Fitness Myths

Myths are fine when it comes to storytelling, but they have no place in your fitness routine. You've probably heard one (or all) of the sayings below. But choose a saying and you'll find the truth that lies behind the fiction...

Myth No. 1

Running is the best way to get fit.
Forget it. There is no one best way to get fit. You have to do what you like or you'll find a reason to quit. And as for doing it fast, that's another myth that's been built into the mass marketing of fitness. Getting fit -- physically and mentally -- is a process that takes time and patience, with built-in rewards all along the way. If you're looking for instant success -- Lose 10 pounds in 10 days! -- you're only looking for trouble.

Myth No. 2

If you don't exercise an hour a day, five days a week, you might as well do nothing.
Don't believe this all-or-nothing approach. The truth is, there are enormous benefits to doing just a little exercise daily. Studies show that a half-hour walk three or more times a week significantly reduces your risk of heart attack and stroke, lowers blood pressure, relieves stress and boosts your energy and immune system.

Myth No. 3

Warming up before working out isn't necessary if you're careful.
Wrong! Gently stretching out and warming up your muscles before (and after) you exercise is the number one defense against a variety of painful sports injuries, including tendinitis.

Myth No. 4

You can lose weight by dieting.
Not really. More than 90 percent of all people who lose weight by dieting gain it back. Dieting is different from changing your eating habits, opting to eat more fruits and vegetables and much less fat. Dieting is temporary deprivation. Eating healthy means developing a new mind set. The real trick to losing weight is a lifelong pattern of moderate exercise.

Myth No. 5

No pain, no gain.
This myth hangs on and it's really destructive. Pain is your body signaling that something is wrong. If you feel real pain during a workout, you shouldn't push past it; you should slow down and even stop your workout. To increase muscle and develop endurance you may need to experience a slight level of discomfort, but that's not pain. "No pain, no gain" is no good when it comes to developing a lifelong fitness plan. Always see a doctor when experiencing an unusual amount of discomfort. It could signal a serious injury.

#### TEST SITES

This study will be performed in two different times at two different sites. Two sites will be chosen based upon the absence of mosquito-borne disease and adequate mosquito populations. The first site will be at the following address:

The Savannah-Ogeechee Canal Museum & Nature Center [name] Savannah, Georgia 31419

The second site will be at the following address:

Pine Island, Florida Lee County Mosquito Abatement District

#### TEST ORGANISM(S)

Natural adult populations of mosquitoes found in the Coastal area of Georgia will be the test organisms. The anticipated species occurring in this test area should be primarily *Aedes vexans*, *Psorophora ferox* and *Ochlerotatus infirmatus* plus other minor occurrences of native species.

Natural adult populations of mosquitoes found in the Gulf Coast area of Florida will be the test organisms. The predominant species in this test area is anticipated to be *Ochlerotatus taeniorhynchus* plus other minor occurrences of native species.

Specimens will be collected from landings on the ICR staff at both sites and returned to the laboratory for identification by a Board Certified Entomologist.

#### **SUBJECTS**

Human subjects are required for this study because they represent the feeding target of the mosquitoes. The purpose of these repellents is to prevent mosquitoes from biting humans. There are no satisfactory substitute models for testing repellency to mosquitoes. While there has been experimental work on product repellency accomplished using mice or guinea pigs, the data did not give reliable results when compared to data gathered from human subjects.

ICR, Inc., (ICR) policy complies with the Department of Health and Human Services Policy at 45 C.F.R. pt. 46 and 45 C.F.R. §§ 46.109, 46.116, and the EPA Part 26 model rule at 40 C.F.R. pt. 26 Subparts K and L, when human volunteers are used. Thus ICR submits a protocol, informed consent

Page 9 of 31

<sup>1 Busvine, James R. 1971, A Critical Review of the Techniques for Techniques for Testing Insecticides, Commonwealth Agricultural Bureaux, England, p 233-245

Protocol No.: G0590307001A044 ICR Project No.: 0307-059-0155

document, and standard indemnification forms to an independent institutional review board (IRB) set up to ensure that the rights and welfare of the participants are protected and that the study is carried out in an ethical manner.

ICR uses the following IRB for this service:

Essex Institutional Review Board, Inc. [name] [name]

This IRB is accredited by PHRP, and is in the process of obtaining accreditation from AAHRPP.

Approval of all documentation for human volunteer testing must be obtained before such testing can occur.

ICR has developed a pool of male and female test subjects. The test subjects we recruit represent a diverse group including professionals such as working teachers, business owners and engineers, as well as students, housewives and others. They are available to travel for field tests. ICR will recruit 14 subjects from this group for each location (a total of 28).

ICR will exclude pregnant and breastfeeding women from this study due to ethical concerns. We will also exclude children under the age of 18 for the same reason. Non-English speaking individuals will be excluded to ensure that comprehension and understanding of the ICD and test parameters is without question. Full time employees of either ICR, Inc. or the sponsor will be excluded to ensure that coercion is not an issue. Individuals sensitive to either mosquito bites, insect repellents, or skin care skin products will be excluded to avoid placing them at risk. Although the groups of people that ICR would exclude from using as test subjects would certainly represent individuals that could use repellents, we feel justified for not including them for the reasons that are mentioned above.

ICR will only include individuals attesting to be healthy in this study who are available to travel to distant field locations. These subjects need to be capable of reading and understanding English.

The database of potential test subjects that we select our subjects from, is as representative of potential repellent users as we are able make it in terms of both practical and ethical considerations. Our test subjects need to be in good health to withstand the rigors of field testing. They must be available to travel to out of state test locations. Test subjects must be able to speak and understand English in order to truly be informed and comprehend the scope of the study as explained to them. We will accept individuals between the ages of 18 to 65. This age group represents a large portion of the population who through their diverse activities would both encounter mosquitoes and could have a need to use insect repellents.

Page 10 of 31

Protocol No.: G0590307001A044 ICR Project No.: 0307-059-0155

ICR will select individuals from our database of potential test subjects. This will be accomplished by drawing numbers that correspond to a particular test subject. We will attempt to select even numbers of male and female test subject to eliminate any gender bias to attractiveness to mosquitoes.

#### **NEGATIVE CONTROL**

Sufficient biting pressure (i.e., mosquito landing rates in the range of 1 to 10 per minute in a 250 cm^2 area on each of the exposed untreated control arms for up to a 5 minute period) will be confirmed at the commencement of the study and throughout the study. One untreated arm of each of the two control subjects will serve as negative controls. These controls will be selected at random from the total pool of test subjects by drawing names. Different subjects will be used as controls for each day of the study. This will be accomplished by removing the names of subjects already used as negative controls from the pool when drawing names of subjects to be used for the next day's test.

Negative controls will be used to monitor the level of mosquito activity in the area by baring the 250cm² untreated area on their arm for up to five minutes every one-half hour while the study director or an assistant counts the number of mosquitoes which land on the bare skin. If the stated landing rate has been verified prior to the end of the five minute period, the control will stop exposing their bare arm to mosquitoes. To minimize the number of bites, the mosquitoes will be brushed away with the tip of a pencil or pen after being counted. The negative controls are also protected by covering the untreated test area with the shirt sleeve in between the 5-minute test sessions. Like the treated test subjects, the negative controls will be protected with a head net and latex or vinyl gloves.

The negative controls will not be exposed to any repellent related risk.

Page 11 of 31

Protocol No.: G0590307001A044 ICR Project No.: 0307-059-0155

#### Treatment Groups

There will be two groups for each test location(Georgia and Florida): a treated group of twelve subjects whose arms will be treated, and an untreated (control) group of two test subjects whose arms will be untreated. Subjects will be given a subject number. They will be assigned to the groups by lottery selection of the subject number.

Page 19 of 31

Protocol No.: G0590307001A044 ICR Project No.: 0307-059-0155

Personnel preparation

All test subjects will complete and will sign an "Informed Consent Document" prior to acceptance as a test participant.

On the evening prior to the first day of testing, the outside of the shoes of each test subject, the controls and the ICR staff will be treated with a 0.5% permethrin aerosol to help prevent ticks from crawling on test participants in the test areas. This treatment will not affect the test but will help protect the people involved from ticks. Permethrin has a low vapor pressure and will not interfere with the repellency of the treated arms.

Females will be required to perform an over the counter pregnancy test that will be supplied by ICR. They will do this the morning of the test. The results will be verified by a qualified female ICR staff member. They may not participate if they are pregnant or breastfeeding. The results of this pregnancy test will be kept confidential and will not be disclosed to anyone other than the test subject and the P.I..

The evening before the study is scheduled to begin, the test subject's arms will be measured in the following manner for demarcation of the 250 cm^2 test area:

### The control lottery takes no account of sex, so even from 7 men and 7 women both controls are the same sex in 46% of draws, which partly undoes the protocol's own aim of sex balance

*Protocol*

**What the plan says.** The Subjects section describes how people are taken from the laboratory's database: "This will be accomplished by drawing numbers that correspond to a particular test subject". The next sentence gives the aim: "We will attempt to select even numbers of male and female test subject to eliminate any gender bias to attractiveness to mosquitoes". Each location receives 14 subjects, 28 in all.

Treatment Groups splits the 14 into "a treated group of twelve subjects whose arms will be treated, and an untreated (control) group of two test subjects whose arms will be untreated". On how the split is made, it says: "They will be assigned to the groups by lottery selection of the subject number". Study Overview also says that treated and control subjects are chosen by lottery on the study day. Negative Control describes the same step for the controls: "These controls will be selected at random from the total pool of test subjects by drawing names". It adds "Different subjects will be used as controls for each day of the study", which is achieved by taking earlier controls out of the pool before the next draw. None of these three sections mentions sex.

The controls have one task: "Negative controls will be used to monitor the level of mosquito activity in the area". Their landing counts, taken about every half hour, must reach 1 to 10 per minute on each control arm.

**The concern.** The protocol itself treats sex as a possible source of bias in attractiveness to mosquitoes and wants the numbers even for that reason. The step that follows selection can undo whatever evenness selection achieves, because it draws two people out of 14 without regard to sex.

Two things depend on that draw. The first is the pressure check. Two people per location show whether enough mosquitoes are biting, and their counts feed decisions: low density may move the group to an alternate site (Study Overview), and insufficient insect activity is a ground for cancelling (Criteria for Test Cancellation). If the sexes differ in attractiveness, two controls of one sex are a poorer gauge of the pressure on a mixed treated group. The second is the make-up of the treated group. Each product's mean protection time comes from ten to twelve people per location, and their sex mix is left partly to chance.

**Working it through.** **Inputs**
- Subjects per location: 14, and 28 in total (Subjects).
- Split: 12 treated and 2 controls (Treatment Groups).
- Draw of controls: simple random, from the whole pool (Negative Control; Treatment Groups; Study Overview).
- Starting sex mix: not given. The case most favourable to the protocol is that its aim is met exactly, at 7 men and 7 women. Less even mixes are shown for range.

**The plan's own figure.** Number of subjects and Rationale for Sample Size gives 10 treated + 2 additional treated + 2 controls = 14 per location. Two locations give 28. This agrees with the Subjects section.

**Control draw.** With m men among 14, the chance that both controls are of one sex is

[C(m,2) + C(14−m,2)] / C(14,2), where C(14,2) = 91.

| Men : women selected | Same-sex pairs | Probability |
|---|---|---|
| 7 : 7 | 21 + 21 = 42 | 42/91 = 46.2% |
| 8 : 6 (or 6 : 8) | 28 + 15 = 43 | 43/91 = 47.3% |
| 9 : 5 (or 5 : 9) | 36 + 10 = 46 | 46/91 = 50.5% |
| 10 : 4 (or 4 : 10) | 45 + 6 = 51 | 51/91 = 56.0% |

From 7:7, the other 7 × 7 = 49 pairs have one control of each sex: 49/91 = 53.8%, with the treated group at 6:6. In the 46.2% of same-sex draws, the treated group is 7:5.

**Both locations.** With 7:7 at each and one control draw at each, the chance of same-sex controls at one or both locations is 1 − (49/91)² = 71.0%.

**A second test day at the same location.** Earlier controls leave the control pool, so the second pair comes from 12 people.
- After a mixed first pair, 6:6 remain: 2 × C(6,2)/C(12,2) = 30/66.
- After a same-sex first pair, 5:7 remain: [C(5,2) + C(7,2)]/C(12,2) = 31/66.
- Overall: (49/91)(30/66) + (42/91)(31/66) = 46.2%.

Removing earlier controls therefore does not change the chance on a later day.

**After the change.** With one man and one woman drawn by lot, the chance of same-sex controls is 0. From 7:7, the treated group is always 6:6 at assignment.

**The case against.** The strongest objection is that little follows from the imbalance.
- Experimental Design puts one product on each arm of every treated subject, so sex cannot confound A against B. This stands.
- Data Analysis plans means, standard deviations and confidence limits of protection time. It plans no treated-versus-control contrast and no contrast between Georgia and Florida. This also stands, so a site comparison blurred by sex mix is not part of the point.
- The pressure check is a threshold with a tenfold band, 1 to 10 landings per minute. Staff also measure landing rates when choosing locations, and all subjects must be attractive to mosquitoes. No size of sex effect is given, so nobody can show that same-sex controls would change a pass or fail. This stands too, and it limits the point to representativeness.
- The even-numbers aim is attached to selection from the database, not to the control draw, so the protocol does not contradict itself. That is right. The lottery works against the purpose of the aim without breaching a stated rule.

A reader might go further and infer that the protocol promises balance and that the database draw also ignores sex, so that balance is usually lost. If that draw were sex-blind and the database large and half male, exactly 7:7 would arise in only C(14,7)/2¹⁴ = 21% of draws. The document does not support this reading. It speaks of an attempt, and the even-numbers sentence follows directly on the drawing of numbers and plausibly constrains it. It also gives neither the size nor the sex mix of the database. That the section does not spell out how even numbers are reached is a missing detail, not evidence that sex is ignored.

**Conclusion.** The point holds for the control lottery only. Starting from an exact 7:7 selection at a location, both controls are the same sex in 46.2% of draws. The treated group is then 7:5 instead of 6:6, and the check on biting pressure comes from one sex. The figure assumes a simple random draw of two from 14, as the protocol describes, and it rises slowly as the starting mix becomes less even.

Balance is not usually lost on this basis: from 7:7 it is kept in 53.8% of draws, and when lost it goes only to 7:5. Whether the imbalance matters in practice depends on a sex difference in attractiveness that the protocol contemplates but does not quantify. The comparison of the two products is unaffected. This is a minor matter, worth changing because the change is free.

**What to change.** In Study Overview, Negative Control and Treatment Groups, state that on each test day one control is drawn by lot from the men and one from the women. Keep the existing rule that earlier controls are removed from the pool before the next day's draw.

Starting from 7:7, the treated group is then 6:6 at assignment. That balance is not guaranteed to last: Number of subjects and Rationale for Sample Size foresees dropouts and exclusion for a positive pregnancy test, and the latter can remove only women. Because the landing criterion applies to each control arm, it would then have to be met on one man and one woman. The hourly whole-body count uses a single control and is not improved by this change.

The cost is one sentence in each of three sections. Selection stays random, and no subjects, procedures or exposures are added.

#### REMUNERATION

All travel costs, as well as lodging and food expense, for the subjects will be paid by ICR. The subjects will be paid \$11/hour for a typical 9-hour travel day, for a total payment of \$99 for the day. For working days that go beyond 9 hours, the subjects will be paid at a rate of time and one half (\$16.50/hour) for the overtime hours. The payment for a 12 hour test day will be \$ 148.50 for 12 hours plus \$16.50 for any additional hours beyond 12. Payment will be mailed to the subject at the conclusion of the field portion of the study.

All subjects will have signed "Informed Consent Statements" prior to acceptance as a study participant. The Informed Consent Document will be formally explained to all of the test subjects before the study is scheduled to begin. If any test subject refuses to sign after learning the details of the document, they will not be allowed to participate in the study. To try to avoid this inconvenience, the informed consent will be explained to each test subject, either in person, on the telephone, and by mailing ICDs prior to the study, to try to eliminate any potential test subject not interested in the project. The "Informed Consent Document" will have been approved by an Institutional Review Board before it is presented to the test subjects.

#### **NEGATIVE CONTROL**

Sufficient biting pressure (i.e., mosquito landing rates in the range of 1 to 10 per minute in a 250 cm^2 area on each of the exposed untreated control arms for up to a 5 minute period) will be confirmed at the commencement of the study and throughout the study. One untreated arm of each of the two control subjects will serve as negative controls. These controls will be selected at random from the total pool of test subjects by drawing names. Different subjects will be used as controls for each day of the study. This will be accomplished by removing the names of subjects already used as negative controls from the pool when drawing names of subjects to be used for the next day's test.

Myth No. 6

Heat makes injuries feel better, heal faster.
Not true. Sports injuries -- a sore knee, a twisted ankle, an aching elbow -- hurt because of internal bleeding and swelling, very often caused by overuse. You want to use ice, not heat, to reduce pain and swelling. Always have a doctor check the injury so you can be sure you're on the right track towards healing.

Myth No. 7

Taping an injury prevents further damage.
Don't believe it. Tape can support weak ankles but you can't depend on it. It's more cosmetic than therapeutic. And it's virtually useless for injured knees. If you think you need tape to play, you probably shouldn't be playing. Again, always have a doctor check out any injury.

Myth No. 8

A thick steak is a great pregame meal because meat makes muscle.
Fat chance. Most people should know by now that meat is a poor source for quick energy. That's true of all protein. The ideal pregame meal is one packed with carbohydrates (pasta, whole grains, potatoes, bread). Carbohydrates are the best and most easily utilized form of energy. Also, your pregame meal isn't all that important. The truth is, the energy for your workout today is based on foods you ate yesterday.

Myth No. 9

The best time to exercise is early in the morning.
Not true. There is no one best time to exercise. The best time is the time that appeals to you and fits into your schedule. Some folks love to jump-start their day with a morning workout, while others swear that exercising after the workday is over is a great way to energize for the evening and eliminate stress.

Myth No. 10

If you drink water when you exercise, you'll get cramps.
This is the opposite of what's really true. You need water when you work out -- before, during and after. The more water, the better! If you don't drink enough -- and most of us don't -- your head can ache, or you can feel crampy and tired and not know why. Not enough water is why. Drink, drink, drink!

Myth No. 11

Exercising the same body part every day is the fastest way to build strength.
Exercising the same body part every day is the fastest way to cause injuries. To build strength, you want to work your muscles hard -- ideally, with weights, to the point of exhaustion -- but then you need to give those muscles a day of rest and recovery. Overdoing it in the weight room can cause serious strains and pains. If you don't know what you're doing, get help.

Myth No. 12

Women who lift weights will develop big, bulky muscles.
Wrong again. Those big, bulky muscles we tend to associate with bodybuilders most often are the result of male hormones, and women don't have enough of it to make their muscles massive...unless, of course, they are into serious lifting. With near-starvation (to lower body fat) and steroids, women can bulk up beyond normal ranges, but for most women, strength training is a wonderful way to tone up, firm up and shape up muscles in a beautiful way.

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